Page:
Airline Fares – Booking Tickets for Kids

Photo by by Yogendra174

It doesn’t seem fair to pay full ticket price for kids. After all, not only are they smaller and take up less room, but they often end up sitting on your lap and not taking up any room at all. Plus, they tend to eat less. Over the years airline fares have changed regarding children and knowing the current rules can be confusing and overwhelming. So what can you expect to pay for your child on your next flight?

Children over the age of 2

Unfortunately, if you are flying domestic within the United States, you can usually expect to pay full fare. If your child is over the age of 2 and requires their own seat (which they will have to get if they are over the age of 2) then you’ll have to pay the same price for their ticket as you did for your own.

If you are flying overseas with your children, then you will get some sort of discount for your child. The airline itself will govern exactly what that discount is. You might get by with paying 70% of the adult fare for your child. To some destinations, and on some airlines, you might only have to pay half of what you pay for yourself.

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Children under the age of 2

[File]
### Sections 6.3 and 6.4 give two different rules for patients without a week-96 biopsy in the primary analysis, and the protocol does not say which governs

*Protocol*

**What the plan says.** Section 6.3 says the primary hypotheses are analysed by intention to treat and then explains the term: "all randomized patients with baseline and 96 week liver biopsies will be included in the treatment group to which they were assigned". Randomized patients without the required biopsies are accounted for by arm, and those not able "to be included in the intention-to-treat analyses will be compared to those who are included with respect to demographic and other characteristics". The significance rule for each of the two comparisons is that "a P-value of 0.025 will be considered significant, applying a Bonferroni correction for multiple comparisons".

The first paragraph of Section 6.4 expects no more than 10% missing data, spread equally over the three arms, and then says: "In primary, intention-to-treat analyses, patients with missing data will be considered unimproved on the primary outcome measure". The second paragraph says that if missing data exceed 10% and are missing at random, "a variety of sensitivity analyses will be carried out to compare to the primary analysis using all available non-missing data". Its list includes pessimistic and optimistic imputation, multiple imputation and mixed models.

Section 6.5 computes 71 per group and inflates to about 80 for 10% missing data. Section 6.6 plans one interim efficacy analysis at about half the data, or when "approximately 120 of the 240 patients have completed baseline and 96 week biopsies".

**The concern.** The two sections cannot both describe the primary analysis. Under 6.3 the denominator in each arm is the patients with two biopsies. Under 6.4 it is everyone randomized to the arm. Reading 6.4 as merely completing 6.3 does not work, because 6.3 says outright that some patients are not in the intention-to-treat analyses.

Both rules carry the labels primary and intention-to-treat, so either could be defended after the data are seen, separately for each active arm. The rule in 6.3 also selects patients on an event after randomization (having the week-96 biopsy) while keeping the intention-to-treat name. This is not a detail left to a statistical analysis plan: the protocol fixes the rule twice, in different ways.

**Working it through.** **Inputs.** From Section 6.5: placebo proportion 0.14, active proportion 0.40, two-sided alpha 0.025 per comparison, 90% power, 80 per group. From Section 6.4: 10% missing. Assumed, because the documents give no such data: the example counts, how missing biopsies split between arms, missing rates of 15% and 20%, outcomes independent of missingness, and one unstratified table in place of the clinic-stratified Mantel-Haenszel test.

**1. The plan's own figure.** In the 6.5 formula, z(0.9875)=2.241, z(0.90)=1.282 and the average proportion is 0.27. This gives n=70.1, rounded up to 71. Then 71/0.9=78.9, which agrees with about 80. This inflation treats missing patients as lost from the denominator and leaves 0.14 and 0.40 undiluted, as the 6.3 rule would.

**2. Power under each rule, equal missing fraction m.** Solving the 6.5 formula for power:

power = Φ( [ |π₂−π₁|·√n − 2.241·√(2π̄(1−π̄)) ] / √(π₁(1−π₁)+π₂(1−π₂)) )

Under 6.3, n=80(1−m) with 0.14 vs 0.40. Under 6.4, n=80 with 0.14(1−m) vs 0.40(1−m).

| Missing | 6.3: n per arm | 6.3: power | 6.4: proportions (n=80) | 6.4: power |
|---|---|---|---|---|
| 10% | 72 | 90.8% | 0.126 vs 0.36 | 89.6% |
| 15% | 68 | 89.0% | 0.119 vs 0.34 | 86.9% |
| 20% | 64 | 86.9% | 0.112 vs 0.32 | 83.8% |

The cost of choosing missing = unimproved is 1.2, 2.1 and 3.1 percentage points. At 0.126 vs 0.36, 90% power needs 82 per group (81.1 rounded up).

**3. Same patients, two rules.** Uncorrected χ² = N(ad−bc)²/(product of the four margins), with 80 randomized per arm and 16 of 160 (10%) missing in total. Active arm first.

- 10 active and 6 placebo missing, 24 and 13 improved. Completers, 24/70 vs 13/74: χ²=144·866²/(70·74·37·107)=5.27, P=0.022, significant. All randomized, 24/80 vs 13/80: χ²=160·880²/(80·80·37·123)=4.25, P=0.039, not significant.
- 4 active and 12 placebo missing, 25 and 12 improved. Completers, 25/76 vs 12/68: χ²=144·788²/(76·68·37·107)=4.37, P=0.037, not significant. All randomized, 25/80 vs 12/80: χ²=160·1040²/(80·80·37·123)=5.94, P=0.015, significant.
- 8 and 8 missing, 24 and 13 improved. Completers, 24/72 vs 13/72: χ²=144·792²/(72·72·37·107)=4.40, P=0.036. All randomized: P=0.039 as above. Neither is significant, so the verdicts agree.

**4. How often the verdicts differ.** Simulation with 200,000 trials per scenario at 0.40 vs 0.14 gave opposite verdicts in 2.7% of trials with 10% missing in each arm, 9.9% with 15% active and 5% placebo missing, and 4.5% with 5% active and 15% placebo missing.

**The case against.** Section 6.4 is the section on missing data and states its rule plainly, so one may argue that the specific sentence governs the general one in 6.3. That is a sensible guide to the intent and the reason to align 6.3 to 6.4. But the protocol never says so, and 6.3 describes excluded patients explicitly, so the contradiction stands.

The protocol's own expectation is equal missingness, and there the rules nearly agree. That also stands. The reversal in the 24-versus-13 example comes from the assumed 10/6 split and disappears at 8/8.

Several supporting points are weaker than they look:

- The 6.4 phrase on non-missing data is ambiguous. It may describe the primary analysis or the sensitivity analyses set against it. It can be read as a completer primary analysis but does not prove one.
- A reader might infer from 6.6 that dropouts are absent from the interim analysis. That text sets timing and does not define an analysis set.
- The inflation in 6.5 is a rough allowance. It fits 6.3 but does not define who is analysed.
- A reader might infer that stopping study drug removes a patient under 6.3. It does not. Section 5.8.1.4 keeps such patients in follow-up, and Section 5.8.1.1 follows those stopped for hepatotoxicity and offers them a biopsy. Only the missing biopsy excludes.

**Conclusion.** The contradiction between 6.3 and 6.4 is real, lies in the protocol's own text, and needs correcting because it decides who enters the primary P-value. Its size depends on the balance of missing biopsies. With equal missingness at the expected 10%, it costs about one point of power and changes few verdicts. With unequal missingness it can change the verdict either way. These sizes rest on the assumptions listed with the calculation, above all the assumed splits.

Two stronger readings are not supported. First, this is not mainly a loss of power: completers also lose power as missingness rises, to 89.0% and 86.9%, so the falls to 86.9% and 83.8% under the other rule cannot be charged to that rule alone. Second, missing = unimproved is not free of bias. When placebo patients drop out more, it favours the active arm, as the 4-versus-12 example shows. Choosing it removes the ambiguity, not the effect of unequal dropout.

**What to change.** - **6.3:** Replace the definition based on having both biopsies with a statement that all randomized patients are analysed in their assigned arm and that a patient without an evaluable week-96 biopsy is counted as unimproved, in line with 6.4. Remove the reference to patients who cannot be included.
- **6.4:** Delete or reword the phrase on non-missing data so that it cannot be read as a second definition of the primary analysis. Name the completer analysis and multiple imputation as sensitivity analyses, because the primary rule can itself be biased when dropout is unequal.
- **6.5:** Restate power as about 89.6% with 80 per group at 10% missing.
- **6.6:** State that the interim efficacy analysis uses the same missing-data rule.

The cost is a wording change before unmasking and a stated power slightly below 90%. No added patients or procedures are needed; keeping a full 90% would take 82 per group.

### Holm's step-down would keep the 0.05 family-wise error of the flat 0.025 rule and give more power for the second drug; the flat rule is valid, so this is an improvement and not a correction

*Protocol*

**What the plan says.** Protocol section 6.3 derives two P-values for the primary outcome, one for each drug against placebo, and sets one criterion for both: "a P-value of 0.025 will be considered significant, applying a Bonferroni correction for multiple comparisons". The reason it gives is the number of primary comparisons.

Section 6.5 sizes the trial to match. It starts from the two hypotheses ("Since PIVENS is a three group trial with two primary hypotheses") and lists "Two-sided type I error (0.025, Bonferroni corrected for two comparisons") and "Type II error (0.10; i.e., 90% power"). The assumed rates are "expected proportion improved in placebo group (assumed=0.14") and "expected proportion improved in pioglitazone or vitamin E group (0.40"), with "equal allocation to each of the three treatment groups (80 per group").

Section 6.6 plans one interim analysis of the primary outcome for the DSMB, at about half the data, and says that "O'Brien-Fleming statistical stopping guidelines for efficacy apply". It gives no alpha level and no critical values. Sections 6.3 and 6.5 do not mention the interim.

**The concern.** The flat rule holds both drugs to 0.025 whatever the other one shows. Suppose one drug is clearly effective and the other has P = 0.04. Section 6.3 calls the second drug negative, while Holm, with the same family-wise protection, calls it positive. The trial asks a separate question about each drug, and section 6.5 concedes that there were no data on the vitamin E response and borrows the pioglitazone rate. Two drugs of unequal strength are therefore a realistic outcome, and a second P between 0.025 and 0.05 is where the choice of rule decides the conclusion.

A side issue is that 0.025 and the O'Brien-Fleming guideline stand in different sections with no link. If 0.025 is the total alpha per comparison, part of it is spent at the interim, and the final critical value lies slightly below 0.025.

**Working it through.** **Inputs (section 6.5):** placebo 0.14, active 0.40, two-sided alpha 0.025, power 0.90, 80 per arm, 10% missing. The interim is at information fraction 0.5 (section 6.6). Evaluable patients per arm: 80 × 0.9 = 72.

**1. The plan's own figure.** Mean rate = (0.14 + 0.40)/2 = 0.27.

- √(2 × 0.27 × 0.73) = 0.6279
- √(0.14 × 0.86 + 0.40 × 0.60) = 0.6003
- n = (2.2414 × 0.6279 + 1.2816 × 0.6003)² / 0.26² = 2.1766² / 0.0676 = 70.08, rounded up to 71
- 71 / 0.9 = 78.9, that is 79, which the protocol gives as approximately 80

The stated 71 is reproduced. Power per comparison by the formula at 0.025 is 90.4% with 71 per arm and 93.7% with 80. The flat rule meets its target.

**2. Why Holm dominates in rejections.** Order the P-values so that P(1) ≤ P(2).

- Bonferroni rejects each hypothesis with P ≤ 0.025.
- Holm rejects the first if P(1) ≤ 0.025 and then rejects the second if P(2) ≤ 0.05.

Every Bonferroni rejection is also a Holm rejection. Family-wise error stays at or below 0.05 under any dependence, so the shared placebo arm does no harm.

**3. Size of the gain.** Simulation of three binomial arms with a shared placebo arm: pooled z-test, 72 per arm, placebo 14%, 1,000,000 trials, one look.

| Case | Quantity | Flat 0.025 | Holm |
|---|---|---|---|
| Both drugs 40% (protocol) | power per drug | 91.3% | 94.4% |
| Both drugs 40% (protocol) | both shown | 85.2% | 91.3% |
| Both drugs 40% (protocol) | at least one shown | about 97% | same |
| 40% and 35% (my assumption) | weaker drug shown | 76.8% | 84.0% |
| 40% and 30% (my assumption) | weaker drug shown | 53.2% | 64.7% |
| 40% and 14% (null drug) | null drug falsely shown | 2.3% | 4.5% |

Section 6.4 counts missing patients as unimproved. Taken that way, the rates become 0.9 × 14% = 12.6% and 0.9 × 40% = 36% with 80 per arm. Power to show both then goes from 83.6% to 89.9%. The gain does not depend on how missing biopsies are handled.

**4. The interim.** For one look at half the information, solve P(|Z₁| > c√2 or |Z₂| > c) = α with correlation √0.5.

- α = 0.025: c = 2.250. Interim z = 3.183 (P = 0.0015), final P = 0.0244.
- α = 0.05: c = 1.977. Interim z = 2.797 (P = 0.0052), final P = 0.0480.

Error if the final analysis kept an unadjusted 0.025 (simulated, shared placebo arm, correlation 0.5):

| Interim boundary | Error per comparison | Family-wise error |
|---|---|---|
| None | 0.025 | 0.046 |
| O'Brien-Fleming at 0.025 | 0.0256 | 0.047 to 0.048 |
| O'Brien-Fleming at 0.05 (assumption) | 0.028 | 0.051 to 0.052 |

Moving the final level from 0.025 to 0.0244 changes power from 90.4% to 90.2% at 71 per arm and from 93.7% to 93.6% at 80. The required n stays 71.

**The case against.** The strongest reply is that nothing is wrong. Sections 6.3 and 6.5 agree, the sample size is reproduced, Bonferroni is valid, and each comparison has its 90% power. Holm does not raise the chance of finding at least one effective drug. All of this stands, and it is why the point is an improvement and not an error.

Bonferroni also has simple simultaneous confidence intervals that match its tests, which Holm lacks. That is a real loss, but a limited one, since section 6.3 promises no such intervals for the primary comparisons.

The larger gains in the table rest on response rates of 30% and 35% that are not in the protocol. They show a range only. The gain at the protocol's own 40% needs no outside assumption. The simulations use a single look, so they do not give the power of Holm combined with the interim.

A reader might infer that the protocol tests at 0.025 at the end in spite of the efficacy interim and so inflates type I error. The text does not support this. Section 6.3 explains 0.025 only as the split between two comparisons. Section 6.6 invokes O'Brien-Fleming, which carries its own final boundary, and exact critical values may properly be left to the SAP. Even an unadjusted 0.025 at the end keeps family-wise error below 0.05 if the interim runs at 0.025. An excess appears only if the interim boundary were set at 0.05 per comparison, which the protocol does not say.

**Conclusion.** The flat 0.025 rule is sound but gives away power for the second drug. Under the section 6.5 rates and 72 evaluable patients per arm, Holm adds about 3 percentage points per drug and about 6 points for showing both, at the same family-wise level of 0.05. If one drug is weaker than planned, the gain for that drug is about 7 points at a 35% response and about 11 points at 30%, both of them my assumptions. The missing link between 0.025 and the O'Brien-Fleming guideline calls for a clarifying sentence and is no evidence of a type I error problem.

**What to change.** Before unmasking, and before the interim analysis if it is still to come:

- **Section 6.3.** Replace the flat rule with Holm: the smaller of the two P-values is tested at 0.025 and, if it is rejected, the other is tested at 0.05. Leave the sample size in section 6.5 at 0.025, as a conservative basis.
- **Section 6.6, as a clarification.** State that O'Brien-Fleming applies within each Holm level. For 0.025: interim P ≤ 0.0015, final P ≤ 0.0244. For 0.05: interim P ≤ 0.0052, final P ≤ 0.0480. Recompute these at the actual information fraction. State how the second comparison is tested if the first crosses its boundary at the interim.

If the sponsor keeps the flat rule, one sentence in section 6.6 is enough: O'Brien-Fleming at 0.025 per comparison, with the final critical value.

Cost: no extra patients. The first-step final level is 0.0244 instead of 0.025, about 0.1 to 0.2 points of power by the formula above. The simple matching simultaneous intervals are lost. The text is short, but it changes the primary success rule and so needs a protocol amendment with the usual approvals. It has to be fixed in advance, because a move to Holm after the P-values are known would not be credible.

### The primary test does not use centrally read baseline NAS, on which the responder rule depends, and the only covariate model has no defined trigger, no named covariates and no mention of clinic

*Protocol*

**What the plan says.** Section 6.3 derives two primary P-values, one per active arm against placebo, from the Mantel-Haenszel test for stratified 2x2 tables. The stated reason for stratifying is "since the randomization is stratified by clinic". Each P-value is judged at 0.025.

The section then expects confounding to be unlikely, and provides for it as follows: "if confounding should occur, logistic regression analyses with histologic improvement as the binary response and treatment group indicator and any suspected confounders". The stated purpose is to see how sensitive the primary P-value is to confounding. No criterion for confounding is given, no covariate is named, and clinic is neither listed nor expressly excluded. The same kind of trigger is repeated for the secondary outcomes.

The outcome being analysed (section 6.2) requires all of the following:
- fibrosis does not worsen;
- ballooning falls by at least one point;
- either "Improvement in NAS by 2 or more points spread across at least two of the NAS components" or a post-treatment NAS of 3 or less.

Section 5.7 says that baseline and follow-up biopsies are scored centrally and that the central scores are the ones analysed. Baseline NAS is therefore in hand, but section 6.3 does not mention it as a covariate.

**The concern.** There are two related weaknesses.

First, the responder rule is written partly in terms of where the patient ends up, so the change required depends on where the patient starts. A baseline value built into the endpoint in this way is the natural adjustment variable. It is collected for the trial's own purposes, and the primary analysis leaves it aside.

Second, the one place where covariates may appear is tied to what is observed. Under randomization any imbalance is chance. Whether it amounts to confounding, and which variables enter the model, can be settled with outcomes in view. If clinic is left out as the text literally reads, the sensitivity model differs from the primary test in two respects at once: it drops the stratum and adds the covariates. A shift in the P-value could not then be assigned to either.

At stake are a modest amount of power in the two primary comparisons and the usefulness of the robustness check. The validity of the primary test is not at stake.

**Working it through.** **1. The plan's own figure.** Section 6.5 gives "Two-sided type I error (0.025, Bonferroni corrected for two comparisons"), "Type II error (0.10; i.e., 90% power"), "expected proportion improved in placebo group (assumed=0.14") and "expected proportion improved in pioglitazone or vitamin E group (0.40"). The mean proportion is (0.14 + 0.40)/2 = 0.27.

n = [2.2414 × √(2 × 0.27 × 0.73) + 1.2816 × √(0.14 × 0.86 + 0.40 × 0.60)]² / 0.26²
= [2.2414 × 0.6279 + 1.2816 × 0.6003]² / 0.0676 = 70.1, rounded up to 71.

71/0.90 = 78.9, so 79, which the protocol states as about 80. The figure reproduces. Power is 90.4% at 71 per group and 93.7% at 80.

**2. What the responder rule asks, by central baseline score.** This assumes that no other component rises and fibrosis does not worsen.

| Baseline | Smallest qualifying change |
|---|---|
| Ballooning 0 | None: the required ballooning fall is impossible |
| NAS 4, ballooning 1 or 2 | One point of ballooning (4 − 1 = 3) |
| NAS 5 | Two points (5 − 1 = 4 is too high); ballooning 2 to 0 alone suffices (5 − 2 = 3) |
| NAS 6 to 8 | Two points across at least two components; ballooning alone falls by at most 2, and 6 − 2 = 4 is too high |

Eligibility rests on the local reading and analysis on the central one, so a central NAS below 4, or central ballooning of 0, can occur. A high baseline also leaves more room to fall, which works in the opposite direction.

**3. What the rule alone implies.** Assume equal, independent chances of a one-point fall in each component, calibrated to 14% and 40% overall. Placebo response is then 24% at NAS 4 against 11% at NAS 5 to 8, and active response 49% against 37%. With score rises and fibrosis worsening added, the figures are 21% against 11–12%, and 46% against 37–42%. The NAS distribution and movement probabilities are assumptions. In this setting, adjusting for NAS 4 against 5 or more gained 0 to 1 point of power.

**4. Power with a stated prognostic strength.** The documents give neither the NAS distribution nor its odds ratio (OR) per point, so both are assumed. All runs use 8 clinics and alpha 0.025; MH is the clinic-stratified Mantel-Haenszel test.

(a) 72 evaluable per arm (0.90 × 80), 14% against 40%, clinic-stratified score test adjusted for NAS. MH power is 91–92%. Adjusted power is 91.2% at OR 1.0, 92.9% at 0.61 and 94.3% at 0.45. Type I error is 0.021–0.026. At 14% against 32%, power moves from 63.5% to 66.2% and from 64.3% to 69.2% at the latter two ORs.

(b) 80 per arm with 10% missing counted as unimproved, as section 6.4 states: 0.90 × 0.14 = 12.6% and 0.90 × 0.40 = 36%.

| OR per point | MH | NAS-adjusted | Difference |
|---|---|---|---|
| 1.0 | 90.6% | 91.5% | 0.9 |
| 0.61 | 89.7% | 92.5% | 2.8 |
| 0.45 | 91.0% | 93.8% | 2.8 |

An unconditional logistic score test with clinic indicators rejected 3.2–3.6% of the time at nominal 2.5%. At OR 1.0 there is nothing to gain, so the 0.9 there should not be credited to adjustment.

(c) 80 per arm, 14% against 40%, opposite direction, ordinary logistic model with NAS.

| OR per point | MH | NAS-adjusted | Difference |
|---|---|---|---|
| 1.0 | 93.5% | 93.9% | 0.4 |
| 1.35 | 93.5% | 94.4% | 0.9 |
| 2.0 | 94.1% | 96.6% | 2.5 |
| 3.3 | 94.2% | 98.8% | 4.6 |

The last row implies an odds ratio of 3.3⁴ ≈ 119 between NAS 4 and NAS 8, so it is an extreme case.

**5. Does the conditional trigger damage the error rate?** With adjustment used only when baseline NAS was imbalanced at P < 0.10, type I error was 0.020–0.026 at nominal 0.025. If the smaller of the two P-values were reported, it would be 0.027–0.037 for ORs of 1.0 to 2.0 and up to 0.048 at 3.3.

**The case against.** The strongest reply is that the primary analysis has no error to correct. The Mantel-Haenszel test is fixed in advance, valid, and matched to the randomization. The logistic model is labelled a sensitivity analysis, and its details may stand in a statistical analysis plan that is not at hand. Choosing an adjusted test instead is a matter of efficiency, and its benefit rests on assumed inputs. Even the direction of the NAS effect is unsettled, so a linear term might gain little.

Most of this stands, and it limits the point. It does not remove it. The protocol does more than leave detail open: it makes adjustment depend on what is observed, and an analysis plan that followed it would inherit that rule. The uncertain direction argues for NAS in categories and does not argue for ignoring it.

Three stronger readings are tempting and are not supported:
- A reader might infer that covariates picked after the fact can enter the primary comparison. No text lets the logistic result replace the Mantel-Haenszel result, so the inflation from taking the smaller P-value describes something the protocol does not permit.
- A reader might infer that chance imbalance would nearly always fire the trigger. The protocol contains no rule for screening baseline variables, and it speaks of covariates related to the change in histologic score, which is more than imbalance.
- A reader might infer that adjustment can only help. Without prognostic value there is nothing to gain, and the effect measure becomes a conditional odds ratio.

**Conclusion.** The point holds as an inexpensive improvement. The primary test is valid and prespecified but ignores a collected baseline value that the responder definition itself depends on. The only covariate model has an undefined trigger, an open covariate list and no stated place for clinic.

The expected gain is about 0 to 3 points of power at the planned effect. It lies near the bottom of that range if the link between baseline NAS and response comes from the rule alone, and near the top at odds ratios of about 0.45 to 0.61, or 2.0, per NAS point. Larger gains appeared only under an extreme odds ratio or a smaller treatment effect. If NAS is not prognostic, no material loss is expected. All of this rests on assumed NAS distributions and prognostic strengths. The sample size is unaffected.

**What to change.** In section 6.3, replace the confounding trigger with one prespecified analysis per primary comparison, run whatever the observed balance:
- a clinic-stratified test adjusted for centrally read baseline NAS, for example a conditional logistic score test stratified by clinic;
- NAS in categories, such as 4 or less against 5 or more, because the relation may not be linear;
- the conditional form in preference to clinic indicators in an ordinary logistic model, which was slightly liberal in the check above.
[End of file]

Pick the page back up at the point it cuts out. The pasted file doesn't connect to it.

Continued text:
On the other hand, if your child is under the age of 2 and sits on your lap then you can get away with letting them fly for free. Of course, if you have a squirming 18 month old and you’re flying from New York to Los Angeles, then the idea of sitting there for several hours with your child on your lap might not sound that appealing.

If you are traveling overseas, then you might still have to pay something for your lap child, although it won’t be anything like a full fare. You might end up having to pay around 10% of what you paid for your own fare, although this can vary from one airline to the next.

Unaccompanied Minors

If your child is flying alone, then you will also have to pay the “Unaccompanied Minor” fee which carries from one airline to the next. It can be anywhere from $50 to $100 and you will have to pay it each way-but not, thankfully, each leg.

Traveling during the off-peak times and during the low season can help you find flights that are not only cheaper, but also less crowded. When flying with kids, a less crowded flight means that you can spread out more. That means that technically, if you have a child under the age of 2 and you are able get by without paying a fare for them, on a flight that’s not crowded your child could still get their own seat. Of course, this isn’t really a chance that you might want to take.

Remember, too, that when flying with kids car seats and strollers are allowed on the flight and are not considered as part of the checked baggage fees, which does allow some kind of financial relief at least.